As for the story I’m writing at the moment (see previous blog post – totally not self-publicising here by the way…), I have never been the kind of person to plan beforehand. I always write the story chapter-by-chapter and, if I’m feeling organised, I write a brief plan about what I want the next chapter to contain. But that doesn’t happen very often. So, I get blocked again. I have an opening, and an idea for the ending. What comes in between is a mystery. I don’t know how I’m still writing…

So really, writer’s block is a bastard (Sean Bean style). It ruins my attempts at writing both stories and blogs, as well as ruining other people’s writing which is quite likely going to be better than mine.

 

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Halls of Fire – Hobbit/LotR Fanfiction Snippet

Kyni smelt the burning before he saw it. The pungent smell came wafting down the halls of stone, towards where Kyni stood. He was fully armoured, with a sword and shield in each hand respectively. He was aware that he was shaking, yet he was determined. The smell grew ever more empowering. The ground began to shake beneath him, in the slow steady rhythm of footsteps, one after the other. Thump, thump, thump went the ground, and thump, thump, thump went Kyni’s heart. He could now see smoke curling around the edges of the small doorframe that was the entrance to the hall where he stood, alone. And trapped.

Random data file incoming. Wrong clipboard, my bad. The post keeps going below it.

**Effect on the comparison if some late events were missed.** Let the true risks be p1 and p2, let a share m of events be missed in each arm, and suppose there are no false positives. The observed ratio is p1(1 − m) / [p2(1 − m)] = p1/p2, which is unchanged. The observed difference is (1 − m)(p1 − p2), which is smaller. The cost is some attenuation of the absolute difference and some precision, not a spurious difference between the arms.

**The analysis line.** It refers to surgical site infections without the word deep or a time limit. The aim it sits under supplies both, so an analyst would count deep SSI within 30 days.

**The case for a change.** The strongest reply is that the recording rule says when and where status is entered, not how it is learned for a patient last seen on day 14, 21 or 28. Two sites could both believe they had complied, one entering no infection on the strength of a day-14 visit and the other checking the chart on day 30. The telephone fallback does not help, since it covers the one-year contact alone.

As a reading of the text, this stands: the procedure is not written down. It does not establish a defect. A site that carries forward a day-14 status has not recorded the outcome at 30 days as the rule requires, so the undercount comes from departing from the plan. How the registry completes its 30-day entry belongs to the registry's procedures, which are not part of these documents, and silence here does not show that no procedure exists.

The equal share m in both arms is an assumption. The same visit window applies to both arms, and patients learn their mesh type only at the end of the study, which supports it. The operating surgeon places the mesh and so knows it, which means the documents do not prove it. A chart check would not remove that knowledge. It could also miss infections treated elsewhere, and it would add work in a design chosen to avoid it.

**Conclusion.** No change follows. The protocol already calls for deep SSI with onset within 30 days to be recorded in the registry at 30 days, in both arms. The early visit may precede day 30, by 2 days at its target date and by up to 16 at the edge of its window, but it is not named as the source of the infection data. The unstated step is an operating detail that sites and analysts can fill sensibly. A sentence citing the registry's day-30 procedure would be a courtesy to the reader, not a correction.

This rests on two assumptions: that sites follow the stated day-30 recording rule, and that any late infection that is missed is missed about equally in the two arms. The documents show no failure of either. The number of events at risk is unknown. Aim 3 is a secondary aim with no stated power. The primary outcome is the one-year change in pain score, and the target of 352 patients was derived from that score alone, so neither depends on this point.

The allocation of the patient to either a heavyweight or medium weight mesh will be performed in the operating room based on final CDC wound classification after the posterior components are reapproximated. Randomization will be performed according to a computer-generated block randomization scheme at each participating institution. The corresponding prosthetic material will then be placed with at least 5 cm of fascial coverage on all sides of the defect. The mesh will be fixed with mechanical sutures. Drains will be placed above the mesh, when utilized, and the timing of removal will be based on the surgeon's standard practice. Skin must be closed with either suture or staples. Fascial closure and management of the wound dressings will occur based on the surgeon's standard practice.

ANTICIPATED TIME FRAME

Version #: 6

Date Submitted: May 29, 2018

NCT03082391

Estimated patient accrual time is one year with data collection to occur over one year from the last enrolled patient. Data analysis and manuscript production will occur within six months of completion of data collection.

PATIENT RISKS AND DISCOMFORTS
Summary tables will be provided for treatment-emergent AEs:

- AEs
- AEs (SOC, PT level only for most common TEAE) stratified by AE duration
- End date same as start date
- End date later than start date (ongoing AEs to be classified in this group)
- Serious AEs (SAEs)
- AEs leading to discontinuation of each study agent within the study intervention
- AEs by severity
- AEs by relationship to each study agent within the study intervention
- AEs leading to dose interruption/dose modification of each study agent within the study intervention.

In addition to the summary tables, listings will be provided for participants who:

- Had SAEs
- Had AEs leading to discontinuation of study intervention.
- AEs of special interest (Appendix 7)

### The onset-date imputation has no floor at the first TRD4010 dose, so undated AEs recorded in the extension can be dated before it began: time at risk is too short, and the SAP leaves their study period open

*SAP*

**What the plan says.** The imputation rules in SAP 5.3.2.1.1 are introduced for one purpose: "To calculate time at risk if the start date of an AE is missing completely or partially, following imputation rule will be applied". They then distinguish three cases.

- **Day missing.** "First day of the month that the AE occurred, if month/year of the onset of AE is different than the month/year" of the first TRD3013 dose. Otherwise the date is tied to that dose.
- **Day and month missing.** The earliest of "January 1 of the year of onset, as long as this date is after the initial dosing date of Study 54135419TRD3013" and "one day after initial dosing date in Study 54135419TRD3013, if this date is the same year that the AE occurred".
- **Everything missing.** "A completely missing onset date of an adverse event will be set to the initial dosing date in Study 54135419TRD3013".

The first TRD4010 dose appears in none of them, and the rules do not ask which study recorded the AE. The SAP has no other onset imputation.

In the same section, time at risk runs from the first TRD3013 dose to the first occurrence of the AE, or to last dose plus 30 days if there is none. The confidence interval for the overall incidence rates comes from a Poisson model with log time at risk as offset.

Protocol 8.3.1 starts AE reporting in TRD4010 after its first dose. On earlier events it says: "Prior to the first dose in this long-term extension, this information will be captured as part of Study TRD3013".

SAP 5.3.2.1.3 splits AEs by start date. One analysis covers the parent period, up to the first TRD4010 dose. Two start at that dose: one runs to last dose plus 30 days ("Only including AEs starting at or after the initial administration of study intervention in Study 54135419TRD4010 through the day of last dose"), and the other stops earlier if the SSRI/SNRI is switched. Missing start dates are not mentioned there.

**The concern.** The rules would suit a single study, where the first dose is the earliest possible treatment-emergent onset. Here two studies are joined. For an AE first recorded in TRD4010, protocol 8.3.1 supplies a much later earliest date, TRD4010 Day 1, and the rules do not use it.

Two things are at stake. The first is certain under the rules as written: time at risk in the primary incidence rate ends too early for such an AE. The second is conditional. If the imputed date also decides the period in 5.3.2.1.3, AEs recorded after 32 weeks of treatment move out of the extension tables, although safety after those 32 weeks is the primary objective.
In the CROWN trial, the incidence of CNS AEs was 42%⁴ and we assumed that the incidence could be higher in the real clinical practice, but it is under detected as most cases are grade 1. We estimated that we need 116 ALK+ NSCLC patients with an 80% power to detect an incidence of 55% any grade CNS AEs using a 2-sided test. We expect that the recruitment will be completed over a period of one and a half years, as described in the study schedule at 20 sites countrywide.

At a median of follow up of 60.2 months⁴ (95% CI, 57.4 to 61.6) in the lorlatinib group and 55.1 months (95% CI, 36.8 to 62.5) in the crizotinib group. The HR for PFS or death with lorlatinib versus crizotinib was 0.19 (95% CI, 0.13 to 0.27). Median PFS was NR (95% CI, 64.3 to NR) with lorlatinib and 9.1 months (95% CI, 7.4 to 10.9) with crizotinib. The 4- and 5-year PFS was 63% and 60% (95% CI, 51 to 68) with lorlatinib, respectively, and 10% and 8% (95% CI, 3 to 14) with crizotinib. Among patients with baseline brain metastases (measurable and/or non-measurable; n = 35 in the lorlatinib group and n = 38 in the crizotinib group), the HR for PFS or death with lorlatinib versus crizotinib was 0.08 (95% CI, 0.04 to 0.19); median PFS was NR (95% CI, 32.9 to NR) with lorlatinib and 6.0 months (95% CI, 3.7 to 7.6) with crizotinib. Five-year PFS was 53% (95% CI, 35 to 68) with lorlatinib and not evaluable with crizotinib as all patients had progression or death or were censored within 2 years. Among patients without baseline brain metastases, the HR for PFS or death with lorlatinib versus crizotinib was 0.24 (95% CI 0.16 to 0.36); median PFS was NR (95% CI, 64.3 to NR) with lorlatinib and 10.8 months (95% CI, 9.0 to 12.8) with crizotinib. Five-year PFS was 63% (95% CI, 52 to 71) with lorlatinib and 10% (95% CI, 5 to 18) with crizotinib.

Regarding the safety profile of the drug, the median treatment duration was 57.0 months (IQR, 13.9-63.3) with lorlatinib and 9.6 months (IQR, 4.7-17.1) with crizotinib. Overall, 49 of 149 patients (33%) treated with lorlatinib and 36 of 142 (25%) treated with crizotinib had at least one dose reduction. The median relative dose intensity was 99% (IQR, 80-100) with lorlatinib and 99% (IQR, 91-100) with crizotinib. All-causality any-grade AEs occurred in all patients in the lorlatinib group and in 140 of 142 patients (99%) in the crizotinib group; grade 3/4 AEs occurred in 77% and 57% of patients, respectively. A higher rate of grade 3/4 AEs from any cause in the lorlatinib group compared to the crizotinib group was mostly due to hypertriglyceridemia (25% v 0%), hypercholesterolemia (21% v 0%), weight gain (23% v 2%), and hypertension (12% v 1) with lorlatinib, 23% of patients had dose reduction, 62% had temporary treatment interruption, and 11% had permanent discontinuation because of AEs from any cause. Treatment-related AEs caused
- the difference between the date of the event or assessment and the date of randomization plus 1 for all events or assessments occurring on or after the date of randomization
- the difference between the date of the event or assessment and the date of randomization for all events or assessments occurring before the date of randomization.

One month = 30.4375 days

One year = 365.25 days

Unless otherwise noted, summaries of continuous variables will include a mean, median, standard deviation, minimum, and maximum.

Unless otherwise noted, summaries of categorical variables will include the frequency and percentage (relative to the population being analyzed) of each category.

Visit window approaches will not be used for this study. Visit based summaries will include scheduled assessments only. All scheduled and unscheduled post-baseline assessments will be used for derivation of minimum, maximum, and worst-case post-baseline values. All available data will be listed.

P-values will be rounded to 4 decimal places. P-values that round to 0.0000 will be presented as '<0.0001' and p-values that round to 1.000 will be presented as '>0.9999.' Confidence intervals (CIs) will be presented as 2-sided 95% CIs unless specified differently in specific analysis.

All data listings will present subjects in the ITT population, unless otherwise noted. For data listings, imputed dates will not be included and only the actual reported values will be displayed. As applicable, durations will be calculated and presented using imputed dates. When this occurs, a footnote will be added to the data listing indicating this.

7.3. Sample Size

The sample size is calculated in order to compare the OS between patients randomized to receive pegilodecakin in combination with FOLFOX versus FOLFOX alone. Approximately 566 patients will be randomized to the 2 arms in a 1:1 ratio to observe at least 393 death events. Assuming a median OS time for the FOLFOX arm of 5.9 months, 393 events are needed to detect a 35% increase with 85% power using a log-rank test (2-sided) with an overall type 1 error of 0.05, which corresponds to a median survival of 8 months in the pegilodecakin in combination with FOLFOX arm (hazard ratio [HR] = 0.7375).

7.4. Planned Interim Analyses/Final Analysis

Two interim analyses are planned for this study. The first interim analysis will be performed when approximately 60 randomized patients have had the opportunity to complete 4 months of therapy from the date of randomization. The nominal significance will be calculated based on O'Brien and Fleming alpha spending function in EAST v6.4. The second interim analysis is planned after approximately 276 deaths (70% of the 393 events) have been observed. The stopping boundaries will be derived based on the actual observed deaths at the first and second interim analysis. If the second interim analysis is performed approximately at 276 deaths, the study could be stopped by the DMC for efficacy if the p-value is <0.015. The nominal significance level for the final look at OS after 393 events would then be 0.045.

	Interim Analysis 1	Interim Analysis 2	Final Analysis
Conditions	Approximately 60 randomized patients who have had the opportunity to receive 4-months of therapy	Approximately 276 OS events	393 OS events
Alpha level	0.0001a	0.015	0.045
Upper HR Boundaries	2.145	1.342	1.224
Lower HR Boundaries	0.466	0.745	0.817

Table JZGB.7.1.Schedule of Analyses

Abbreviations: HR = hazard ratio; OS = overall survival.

The smoke swirled around him, partially blinding him. He coughed, his eyes beginning to water. The heat was now becoming stifling and Kyni wiped his brow with the back of his padded gauntlet. The thumping of both heart and ground were getting louder. Kyni gripped his sword tighter, as the footsteps finally ceased. There was great exhale of air and another plume of smoke wove its way into the hall. There was a snarl and Kyni dropped his sword. An eye, a large eye, mostly yellow except for a diagonal black slit of an iris, had appeared in the doorframe. A deep, booming voice spoke.

“Ahh, how quaint. I have come for my vengeance.”